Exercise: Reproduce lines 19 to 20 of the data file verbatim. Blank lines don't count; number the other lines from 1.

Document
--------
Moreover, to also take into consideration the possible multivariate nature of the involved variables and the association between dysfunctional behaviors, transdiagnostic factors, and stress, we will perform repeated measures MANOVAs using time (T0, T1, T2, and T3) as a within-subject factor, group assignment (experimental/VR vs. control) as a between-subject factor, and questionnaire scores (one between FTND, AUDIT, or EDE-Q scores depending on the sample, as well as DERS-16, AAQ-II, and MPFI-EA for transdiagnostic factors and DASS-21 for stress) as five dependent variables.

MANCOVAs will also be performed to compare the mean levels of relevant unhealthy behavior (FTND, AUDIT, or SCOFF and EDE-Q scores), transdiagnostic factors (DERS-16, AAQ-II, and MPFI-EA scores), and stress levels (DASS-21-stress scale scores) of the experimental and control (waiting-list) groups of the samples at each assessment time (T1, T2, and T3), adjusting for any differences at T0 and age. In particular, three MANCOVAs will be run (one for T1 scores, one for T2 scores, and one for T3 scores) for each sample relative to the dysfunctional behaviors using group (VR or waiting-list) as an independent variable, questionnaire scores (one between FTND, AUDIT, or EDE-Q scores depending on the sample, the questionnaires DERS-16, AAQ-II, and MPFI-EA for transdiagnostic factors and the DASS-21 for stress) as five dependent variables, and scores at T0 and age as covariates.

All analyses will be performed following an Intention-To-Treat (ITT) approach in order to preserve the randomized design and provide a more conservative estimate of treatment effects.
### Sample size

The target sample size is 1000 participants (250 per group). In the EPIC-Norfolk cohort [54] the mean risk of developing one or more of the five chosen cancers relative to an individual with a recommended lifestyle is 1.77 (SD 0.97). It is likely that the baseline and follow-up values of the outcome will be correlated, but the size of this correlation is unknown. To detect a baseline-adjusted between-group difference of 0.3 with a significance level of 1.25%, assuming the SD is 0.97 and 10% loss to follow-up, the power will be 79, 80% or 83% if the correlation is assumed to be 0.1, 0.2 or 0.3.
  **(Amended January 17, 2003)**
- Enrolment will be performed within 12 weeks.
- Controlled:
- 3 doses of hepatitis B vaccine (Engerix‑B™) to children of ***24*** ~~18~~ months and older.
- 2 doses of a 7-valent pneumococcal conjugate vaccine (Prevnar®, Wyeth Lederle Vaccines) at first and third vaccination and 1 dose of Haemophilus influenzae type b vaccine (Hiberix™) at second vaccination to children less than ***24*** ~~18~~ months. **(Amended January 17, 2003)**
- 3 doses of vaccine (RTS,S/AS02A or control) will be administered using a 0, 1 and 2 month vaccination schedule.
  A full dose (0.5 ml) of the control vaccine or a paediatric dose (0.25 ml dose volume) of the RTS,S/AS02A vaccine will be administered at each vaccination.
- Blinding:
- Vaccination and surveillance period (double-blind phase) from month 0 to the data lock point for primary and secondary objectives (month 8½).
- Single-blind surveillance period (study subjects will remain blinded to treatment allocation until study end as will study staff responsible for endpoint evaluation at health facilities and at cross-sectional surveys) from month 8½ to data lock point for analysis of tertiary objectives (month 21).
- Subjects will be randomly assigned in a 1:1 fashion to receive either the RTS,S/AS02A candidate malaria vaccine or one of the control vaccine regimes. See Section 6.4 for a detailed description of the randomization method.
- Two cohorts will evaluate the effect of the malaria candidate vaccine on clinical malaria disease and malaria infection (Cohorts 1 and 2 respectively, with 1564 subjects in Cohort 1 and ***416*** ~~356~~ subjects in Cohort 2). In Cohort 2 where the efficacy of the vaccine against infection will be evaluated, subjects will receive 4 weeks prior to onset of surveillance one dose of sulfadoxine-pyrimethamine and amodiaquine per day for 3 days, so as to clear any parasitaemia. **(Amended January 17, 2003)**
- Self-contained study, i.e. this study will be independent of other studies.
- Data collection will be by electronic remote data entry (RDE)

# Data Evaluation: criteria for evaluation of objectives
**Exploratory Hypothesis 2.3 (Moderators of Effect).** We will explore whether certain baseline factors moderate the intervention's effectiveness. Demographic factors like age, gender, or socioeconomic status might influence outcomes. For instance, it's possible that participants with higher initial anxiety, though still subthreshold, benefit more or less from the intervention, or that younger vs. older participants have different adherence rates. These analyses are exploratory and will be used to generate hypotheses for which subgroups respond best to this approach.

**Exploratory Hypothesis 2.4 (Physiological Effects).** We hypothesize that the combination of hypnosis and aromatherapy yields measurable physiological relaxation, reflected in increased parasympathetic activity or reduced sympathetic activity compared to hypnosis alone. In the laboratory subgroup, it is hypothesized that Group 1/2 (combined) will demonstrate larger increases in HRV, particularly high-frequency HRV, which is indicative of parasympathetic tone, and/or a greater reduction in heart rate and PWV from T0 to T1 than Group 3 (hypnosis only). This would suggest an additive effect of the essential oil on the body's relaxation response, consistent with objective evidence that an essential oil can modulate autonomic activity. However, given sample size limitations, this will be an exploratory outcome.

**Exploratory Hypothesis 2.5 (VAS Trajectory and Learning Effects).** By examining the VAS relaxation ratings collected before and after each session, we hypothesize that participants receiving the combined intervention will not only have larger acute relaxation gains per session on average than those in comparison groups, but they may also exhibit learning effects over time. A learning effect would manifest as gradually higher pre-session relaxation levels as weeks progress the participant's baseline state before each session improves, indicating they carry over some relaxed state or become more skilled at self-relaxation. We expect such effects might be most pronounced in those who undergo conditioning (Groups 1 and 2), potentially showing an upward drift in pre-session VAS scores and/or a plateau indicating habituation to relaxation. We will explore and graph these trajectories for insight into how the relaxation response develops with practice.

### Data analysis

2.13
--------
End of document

- Data collection will be by electronic remote data entry (RDE)

# Data Evaluation: criteria for evaluation of objectives